How realistic are these pivots to video?

Adam Tinworth
Adam Tinworth

The phrase “pivot to video” has become a common “strategic” explanation for newsroom layoffs over the last couple of years. It’s, on the surface, convincing, because the rise of video content, especially social video, real. It’s a booming area. But all too often the excuse doesn’t match the reality.

Bryan Curtin, editor-at-large of The Ringer, debunks the pivot to video:

Why this is happening is simple: The web has a surplus of copy versus advertising. Companies have decided that sticking an ad at the front of a video makes it less ignorable than putting a similar ad next to an article. It doesn’t matter what the video is.

Of course, that’s (at best) a short term strategy — at some point, the supply of video will rise to meet the advertising demand, and then attention on those videos will start to matter again. And that means quality will out. But we’re in for some rough years in the meantime.

Are we losing our words?

And are we losing something in this transition? Curtin thinks so:

A “pivot” begs the question of not just what we in the digital media are pivoting to but away from. In the case of the recent layoff victims, the answer was good reporting, fun commentary — and a rapidly receding past where mere words were enough.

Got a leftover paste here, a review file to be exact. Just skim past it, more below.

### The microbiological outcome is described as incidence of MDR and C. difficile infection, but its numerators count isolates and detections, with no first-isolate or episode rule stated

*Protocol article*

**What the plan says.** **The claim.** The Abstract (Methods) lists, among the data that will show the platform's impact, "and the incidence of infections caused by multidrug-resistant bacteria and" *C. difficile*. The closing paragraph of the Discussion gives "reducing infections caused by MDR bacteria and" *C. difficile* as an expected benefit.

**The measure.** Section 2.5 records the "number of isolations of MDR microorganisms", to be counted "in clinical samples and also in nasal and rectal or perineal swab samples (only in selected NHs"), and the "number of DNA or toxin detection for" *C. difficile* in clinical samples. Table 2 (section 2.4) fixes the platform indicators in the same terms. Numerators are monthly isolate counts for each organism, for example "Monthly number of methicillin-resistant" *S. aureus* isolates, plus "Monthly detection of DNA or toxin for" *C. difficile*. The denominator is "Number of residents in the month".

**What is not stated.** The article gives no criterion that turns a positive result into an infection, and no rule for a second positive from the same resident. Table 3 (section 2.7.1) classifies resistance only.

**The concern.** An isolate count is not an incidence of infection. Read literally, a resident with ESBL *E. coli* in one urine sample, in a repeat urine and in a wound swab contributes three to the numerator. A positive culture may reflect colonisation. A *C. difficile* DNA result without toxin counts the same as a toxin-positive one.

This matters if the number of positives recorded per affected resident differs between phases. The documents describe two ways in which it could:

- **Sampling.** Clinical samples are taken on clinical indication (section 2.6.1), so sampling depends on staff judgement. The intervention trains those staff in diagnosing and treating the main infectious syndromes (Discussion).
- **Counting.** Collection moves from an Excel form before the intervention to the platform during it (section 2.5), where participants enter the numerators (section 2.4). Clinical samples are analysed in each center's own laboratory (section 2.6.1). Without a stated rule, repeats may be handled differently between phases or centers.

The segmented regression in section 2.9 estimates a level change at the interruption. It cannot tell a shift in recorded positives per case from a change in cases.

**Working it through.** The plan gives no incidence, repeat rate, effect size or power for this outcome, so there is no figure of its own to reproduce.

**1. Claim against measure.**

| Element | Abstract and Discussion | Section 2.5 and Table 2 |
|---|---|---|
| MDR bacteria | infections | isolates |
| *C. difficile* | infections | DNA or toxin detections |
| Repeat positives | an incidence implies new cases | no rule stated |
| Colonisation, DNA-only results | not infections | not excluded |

That past is the past, though. Print could only support words and pictures. Digital has so much more than that. The web, apps and the other forms of the 21st century open up different forms of storytelling — but merely pivoting to video isn’t enough to embrace that future. It’s much more about embracing the whole toolbox of digital content — and that’s a significantly more complex thing to do.

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Adam is a lecturer, trainer and writer. He's been a blogger for over 20 years, and a journalist for more than 30. He lectures on audience strategy and engagement at City, University of London.